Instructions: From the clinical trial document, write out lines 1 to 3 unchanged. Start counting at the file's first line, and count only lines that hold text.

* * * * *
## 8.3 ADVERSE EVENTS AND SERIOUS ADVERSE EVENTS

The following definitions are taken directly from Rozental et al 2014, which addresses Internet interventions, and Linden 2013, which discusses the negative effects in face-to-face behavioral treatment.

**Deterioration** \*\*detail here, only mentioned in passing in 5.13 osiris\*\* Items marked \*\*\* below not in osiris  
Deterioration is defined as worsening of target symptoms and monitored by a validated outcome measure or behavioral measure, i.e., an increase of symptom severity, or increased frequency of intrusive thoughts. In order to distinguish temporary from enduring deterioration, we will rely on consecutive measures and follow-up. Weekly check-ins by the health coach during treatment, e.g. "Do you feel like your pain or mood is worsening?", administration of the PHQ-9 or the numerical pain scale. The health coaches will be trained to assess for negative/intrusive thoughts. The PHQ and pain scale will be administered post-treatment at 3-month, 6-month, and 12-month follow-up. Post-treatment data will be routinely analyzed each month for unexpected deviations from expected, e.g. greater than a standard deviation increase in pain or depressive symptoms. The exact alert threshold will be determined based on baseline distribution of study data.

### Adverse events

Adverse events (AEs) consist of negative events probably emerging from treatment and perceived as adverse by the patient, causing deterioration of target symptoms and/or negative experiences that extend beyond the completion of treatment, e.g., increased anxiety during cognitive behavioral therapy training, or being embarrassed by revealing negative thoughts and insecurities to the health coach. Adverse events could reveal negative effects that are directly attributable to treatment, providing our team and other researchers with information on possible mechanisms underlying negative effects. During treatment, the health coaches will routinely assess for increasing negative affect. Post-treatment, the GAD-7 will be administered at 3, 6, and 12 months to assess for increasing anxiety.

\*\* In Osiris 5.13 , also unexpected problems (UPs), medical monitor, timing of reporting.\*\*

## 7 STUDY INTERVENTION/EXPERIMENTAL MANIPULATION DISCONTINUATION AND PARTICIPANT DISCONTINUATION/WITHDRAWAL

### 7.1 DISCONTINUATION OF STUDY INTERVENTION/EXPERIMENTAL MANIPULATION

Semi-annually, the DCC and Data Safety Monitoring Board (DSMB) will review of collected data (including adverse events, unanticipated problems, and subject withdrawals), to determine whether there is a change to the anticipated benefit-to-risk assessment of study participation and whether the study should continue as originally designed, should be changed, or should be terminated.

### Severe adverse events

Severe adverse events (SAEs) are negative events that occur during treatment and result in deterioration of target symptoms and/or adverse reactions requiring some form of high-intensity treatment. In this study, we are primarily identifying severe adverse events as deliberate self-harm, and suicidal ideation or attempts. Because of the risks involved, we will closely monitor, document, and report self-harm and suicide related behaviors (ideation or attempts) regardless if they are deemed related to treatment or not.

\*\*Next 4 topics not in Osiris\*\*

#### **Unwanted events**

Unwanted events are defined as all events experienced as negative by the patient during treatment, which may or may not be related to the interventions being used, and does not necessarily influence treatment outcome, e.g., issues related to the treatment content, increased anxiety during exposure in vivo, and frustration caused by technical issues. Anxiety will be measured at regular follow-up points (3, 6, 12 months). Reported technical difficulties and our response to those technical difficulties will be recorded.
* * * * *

## 8.3 ADVERSE EVENTS AND SERIOUS ADVERSE EVENTS

The following definitions are taken directly from Rozental et al 2014, which addresses Internet interventions, and Linden 2013, which discusses the negative effects in face-to-face behavioral treatment.

**Deterioration** \*\*detail here, only mentioned in passing in 5.13 osiris\*\* Items marked \*\*\* below not in osiris  